One important lesson from GoDaddy’s customer service


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A few days ago, my GoDaddy account was locked, as it indicated I had tried using the wrong password. It was a great inconvenience, as I called up the customer service team and it became one of the smoothest customer experiences I have ever had over the phone. I got through to an agent within a minute and the issue was resolved in less than 2 minutes. But something about the experience was more important to me and I guess to some other customers. It was something about the interactive voice response (IVR).

It wasn’t anything close to Randy Glasbergen’s statement: “Thank you for calling customer service. If you’re calm and rational, press 1. If you’re a whiner, press 2. If you’re a hot head, press 3.”

The most important element from GoDaddy’s customer experience was providing humour that eased an angry customer like me. The humour was found in option 6 of the IVR which is rephrased: “If your call is in relation with your cat, press 6, we are obviously kidding.” This made me laugh so hard and realised the power of humour in the journey of customer experience. This was one of the best telephone customer experiences I have ever witnessed.

The benefits of humour in the customer experience

1) An Icebreaker: Customer service over the phone seems to be characterised by a bit of tension. When I called up GoDaddy, I was pissed off as to why my account was locked as I felt I had not exceeded my login attempts. The funny IVR message mitigated or to a larger extent eradicated my tension.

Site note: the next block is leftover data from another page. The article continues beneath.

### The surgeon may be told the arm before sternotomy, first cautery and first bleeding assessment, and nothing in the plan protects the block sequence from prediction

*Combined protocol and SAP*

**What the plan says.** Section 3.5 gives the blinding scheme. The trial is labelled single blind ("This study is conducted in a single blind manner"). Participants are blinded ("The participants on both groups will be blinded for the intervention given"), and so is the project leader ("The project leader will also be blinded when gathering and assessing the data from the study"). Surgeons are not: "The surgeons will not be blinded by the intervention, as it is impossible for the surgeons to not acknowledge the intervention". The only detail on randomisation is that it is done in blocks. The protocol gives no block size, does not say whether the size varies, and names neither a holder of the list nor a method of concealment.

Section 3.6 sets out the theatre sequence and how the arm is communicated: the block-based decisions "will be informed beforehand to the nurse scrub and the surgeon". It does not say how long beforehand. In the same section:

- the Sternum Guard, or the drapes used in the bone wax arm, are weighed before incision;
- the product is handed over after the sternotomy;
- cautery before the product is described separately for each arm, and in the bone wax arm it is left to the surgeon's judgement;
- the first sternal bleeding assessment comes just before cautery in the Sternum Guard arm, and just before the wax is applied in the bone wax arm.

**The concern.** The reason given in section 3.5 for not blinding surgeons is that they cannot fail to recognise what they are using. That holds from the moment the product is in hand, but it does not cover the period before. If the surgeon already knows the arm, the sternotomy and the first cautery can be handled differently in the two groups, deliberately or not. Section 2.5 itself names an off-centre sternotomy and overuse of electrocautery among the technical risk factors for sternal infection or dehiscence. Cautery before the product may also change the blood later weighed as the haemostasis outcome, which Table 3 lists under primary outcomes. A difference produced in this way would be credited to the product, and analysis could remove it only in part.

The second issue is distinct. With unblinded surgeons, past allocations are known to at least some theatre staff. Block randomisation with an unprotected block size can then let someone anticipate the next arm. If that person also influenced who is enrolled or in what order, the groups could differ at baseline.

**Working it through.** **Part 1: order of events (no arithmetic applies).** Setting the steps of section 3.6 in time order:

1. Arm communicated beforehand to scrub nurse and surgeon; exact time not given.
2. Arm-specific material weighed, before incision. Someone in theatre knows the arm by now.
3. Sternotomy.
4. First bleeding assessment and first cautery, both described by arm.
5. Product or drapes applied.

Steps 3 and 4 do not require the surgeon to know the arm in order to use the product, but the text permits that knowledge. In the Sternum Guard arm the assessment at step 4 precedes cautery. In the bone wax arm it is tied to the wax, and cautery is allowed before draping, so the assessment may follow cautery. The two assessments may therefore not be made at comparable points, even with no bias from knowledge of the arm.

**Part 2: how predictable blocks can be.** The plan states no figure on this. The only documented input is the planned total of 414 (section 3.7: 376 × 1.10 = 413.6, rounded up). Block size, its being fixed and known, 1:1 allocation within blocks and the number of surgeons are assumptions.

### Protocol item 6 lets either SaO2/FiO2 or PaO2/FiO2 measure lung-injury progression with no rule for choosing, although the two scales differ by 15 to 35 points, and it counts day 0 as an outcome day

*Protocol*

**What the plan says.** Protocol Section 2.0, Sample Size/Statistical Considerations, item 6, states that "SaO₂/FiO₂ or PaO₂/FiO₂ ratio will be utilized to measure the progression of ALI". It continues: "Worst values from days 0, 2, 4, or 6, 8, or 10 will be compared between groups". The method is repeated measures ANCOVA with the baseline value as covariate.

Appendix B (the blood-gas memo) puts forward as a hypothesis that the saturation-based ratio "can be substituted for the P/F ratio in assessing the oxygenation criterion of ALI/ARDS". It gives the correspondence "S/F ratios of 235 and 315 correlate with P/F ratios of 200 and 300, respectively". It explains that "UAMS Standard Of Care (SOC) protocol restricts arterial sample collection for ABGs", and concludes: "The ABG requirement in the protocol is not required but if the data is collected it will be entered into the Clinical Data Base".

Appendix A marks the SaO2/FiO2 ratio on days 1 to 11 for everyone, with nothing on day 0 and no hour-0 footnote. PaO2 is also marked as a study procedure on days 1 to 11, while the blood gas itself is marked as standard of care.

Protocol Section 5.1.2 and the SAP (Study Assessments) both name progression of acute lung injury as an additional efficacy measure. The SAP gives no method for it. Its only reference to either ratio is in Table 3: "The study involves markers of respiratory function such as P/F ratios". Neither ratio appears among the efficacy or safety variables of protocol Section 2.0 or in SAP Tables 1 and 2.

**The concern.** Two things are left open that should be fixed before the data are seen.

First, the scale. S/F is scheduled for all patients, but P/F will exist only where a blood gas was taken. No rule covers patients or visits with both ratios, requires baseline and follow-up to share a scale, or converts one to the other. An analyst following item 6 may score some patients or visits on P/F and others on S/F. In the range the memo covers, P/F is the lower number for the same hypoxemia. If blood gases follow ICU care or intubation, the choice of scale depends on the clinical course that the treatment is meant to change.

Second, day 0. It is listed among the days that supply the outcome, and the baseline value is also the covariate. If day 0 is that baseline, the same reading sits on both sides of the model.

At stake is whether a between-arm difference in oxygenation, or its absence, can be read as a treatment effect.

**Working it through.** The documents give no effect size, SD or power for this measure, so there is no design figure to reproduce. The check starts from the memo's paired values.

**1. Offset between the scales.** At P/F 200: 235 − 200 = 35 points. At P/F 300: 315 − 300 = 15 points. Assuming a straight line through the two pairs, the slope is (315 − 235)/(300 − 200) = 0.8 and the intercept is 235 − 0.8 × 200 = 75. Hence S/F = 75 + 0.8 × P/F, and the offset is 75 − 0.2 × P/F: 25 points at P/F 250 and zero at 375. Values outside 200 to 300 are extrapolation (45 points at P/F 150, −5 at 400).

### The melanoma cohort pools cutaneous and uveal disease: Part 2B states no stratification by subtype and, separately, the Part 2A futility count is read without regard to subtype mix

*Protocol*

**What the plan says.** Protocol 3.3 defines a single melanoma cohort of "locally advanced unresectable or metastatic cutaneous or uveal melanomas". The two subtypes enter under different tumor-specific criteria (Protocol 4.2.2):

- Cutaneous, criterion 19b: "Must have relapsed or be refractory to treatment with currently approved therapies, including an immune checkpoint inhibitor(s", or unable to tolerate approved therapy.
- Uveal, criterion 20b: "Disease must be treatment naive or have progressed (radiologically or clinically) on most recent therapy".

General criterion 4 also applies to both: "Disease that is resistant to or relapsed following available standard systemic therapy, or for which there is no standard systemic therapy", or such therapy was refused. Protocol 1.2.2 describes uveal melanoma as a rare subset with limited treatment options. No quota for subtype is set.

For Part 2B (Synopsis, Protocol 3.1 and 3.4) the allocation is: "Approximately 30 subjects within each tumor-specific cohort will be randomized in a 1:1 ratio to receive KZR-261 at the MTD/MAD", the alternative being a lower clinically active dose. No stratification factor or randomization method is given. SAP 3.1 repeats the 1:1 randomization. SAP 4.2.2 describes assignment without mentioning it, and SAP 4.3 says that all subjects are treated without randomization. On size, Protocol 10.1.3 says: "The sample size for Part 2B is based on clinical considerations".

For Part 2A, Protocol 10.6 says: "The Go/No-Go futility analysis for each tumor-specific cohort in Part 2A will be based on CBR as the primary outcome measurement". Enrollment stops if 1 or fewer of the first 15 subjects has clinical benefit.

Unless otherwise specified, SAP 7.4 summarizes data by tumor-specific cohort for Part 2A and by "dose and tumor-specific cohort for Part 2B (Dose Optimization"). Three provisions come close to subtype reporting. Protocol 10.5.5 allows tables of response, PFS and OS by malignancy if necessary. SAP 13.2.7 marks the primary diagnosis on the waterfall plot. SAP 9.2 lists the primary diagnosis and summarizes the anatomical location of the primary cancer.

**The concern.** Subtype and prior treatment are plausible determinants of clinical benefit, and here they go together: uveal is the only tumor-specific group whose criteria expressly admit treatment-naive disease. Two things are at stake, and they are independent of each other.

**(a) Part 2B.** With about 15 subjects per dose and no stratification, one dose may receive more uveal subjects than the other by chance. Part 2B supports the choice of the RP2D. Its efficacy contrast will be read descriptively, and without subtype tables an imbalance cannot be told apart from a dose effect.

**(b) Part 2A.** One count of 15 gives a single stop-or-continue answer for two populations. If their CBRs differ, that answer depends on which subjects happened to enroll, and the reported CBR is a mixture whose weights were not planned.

2) Generates a smile: An appropriate humour served in the customer experience is geared at attracting a smile from the customer. From a personal experience, I smiled after the IVR message about the cat was played.

3) It shows a fun company: This experience showed me how GoDaddy as a company likes to have fun and create humour. This is not to disregard the importance for brands to be business-like; having a good balance is always golden.

4) It creates surprise and unpredictability: I was surprised by the IVR message from GoDaddy. As I was used to all the common business-like IVR messages like press 1 for sales, 2 for billing and 3 for technical. I was caught by surprise, in a good way, which made me sit on the edge as I expected more funny messages as I interacted with the customer support team.

5) It changes the dreaded to the desired: I sometimes dread having to call up for customer support. In most instances, I have mostly been made to be on hold for a while as I waited to speak to an agent. The moment I heard the funny IVR, I repeated the options just to be served with the funny message. The once dreaded IVR became much desired.

6) It positively impacts on your customer’s day: Fun served right like that of GoDaddy, has a good chance to make a positive impact to the day of your customer. After hearing the funny IVR, I became happier throughout the day. To some, it might be a little message but to me it became a catalyst to how I felt throughout the day.

The most important lesson I learnt from my interaction with GoDaddy was that delivering customer experience is not meant to be too business-like and predictable. ‘Humour’ is a growing element in the customer journey.

Zappos a company big on creating fun and exciting customer experience had an interaction with a customer that went thus:

Zappos: We’ve successfully received your order, and our elves are working double-time to get it ready to ship. Did you know that elves work at twice the speed of humans and only require sugar for nourishment? It’s a fact.

Jenna McNight: I will be sure to put sugar in my payment envelope. I hope your Receiving Dept shares it with fellow workers.

Zappos: I’m sure they will share, after all, elves are excellent sharers.

My prediction is that companies will continue to improve their customer experience by understanding the role a good and healthy sense of humour plays. Do you think humour is a good element on CX?

Dateme Tamuno
Dateme Tamuno (Tubotamuno) is currently working as part of the SEO and PPC delivery team for UK based digital agency, Cariad Marketing. He has also completed a book on user-generated content marketing.


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